There was a valuable business lesson to be learned from yesterday’s Mexico/Netherlands game.
(Photo credit: colin.merkert)
I don’t know if you watched it, but the Mexicans took a lead early in the second half. This was more than a bit of a surprise – the Dutch are one of the favorites in the World Cup and the Team Mexico had barely qualified. El Tri have rarely made it past the round of 16, the stage of the tournament in which this game was played. They didn’t make it this time either and we can learn from what they did.
After a quiet start, Mexico dominated the first half and scored early in the second. They played attacking football. Once they scored, however, the went into a shell and were content to sit back on defense, making the occasional counter-attack but mostly allowing the Dutch to come at them. Holland is one of the best teams in the world and features three of the best players in the world in the attacking end. It was only a matter of time before they tied the game given many chances to do so. yet Mexico played defense. Sure enough, the game was tied after a corner kick (Mexico had kicked the ball out defensively) and lost when a Mexican defender gave the ref a reason to call a penalty on a (perhaps phantom) trip.
Why the sports report today? Because we often make the same mistake in business. We get to a point where we’re happy with what we’ve got and then we play defense. We don’t develop new products or services. We don’t encourage our people to advance their skill set. We sit back and allow the competition to come at us and put all of our resources into defending or delaying their attacks instead of making them wonder how to defend ours.
The time to play defense in business is when there are overwhelmingly negative forces in the market and not when you have a lead. There will always be other companies attacking you and playing defense is part of any business plan. However, building a small advantage and then expending all your resources to defend it usually puts you out of the tournament. Thoughts?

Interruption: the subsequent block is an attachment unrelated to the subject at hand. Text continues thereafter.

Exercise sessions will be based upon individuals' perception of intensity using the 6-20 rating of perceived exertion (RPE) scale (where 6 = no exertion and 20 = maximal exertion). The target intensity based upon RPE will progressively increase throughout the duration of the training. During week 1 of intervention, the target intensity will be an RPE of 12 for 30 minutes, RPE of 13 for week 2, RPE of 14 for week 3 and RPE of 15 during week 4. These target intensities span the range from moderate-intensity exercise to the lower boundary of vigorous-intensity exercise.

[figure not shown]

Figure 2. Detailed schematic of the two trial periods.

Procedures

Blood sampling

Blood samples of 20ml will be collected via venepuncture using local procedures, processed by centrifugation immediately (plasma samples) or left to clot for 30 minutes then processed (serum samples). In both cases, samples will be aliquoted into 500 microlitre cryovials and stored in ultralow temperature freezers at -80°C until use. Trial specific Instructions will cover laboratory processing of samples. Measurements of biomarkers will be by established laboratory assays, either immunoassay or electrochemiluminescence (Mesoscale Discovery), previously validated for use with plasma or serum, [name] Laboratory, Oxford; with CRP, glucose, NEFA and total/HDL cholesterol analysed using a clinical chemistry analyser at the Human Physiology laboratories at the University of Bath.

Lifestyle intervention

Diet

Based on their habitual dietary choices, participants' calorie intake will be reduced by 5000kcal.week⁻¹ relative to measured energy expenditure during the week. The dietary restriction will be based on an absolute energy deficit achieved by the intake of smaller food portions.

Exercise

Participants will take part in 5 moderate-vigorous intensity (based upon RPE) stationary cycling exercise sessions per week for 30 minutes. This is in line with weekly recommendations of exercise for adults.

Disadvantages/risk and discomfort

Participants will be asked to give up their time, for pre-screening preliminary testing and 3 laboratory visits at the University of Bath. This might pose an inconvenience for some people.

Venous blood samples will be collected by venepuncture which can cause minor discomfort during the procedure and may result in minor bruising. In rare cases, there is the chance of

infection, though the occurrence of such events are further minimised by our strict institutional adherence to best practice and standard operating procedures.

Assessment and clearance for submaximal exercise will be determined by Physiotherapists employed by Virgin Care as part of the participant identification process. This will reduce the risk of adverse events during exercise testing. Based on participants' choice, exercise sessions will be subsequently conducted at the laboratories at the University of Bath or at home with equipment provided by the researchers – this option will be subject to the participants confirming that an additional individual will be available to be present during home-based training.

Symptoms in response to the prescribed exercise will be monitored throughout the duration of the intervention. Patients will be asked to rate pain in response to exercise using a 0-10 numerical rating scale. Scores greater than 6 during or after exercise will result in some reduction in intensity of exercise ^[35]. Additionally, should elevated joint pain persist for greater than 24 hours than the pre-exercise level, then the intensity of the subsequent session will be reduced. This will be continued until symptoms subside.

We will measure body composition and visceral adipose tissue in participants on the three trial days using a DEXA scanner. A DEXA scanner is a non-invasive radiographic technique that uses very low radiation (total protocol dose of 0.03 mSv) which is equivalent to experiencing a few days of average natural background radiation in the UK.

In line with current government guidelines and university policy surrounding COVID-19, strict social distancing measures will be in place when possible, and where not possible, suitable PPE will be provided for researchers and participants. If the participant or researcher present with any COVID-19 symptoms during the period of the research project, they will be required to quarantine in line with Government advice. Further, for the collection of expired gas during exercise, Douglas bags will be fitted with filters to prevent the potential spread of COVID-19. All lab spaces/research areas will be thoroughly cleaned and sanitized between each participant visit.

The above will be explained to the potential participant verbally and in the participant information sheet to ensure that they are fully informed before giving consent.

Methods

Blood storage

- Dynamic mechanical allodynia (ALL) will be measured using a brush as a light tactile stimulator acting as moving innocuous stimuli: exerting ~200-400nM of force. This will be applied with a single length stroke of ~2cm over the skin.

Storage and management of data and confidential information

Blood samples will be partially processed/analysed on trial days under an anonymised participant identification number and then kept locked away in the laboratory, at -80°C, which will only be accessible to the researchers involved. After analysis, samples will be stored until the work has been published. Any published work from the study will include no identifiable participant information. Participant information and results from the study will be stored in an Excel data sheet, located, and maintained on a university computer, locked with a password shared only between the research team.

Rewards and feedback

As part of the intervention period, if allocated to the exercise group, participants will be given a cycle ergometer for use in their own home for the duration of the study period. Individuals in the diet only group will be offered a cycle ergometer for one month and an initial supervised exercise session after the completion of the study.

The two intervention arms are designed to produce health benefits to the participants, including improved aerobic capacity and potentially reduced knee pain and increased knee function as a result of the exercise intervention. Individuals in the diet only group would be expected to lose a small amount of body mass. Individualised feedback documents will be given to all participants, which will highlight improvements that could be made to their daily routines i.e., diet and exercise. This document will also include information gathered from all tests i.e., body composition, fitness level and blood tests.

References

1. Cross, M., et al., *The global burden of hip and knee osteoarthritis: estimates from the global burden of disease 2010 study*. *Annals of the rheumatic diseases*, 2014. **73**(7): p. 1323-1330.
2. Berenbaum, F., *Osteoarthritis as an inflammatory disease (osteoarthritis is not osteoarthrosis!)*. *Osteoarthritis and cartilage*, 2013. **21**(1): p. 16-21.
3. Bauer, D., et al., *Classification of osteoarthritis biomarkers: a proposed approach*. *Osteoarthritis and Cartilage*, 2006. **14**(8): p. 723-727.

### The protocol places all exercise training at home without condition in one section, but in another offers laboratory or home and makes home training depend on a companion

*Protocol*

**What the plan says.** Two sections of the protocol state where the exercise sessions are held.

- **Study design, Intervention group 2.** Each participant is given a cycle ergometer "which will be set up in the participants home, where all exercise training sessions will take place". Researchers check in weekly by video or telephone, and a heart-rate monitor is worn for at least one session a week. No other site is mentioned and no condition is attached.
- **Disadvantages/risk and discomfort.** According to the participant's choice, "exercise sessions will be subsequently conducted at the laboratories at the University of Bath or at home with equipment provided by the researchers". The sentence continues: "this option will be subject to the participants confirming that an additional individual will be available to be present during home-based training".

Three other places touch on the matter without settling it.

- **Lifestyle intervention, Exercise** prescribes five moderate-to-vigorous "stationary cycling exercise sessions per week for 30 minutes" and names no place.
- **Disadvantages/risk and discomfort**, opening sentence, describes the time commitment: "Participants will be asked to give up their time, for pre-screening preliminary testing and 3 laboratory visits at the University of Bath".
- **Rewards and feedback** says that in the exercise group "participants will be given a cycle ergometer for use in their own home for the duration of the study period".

The World Cup is my favorite sporting event and one of the more interesting parts of it relates directly to our TunesDay theme.
(Photo credit: Wikipedia)
Every match is preceded by the national anthems of the teams involved and those are our topic today. Why I think this event is so great is, in part, due to the national fervor it stimulates. Here in the U.S., I think it’s doubly so for those who are following it. After all, in addition to rooting for team USA, nearly all of us are from somewhere – we’re a nation of immigrants, right? – so there are at least a couple of teams we’re following. For those of us who love the game, we pay attention to the best teams in the world as well – Spain, Germany – actually, I won’t miss watching ANY game if I can help it. We hear a lot of anthems – more so than at the Olympics where we only hear those of the gold medalists.
Putting on our marketing hats for a second, national anthems are a form of audio branding. In commercial terms, audio branding is supposed to unify an identity (think NBC’s chimes, Intel’s audio tags, McDonald’s jingles, etc.) as well as bring certain brand attributes to mind. I think the better anthems do that as well.
One of the best is that of France – La Marseillaise. Its lyrics evoke revolution, conflict, taking up arms against tyranny, preparing for a fight – pretty good in a sports context – set to one of the world’s great tunes. By contrast, the Spanish anthem is a march that has no words and which isn’t in my mind particularly Spanish-sounding. Some – like Germany’s – were songs written by famous composers (Haydn) to which nationalistic lyrics were later added. Others (like the USA) were poems first that were sung to popular songs (“To Anacreon in Heaven” in this case, a popular British song).
There are songs about the monarch, the countryside, the strong will of the people and yes, even about a flag. The business point today is that obviously an anthem – audio branding of a people – can relate to almost anything. It’s meant to be a signature and perhaps to inspire. So ask yourself this: what’s my business anthem? What does my brand sound like? As my team lined up before a crucial meeting, what song would we write or use to represent us? What message would it send out to those standing (it is an anthem, after all) and listening? Give that some thought as you get ready for the next match.
I’m really sorry the World Cup is over. It’s amazing to me how the intensity of the event starts out at a high level and just keep growing, reaching its apex during the final, as it did yesterday. Two sides determined to win at all costs and bring home glory. Ah, competition!
Any yet, in every World Cup game we get a business lesson when someone gets hurt. Continue reading